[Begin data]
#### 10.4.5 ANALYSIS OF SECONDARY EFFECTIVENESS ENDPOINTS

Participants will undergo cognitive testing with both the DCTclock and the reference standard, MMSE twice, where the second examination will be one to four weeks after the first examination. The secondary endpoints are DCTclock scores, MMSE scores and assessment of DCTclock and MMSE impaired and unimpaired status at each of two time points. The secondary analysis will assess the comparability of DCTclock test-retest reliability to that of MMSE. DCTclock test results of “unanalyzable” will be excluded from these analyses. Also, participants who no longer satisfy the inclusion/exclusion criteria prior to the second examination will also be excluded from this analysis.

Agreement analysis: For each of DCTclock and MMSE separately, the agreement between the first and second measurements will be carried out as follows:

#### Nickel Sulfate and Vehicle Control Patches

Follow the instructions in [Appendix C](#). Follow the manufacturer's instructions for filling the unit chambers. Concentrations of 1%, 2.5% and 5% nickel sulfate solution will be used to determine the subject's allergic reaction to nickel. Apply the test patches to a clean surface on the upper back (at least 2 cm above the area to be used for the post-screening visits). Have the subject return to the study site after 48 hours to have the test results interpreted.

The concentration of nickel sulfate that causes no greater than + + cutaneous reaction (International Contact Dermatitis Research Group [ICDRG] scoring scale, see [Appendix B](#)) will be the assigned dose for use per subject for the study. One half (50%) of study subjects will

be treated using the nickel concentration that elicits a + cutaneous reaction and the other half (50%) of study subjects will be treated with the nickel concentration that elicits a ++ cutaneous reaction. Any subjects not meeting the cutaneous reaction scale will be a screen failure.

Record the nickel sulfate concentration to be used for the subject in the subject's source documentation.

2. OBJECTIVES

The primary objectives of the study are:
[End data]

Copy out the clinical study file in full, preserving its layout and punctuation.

#### 10.4.5 ANALYSIS OF SECONDARY EFFECTIVENESS ENDPOINTS

Participants will undergo cognitive testing with both the DCTclock and the reference standard, MMSE twice, where the second examination will be one to four weeks after the first examination. The secondary endpoints are DCTclock scores, MMSE scores and assessment of DCTclock and MMSE impaired and unimpaired status at each of two time points. The secondary analysis will assess the comparability of DCTclock test-retest reliability to that of MMSE. DCTclock test results of “unanalyzable” will be excluded from these analyses. Also, participants who no longer satisfy the inclusion/exclusion criteria prior to the second examination will also be excluded from this analysis.

Agreement analysis: For each of DCTclock and MMSE separately, the agreement between the first and second measurements will be carried out as follows:

#### Nickel Sulfate and Vehicle Control Patches

Follow the instructions in [Appendix C](#). Follow the manufacturer's instructions for filling the unit chambers. Concentrations of 1%, 2.5% and 5% nickel sulfate solution will be used to determine the subject's allergic reaction to nickel. Apply the test patches to a clean surface on the upper back (at least 2 cm above the area to be used for the post-screening visits). Have the subject return to the study site after 48 hours to have the test results interpreted.

The concentration of nickel sulfate that causes no greater than + + cutaneous reaction (International Contact Dermatitis Research Group [ICDRG] scoring scale, see [Appendix B](#)) will be the assigned dose for use per subject for the study. One half (50%) of study subjects will

be treated using the nickel concentration that elicits a + cutaneous reaction and the other half (50%) of study subjects will be treated with the nickel concentration that elicits a ++ cutaneous reaction. Any subjects not meeting the cutaneous reaction scale will be a screen failure.

Record the nickel sulfate concentration to be used for the subject in the subject's source documentation.

2. OBJECTIVES

The primary objectives of the study are: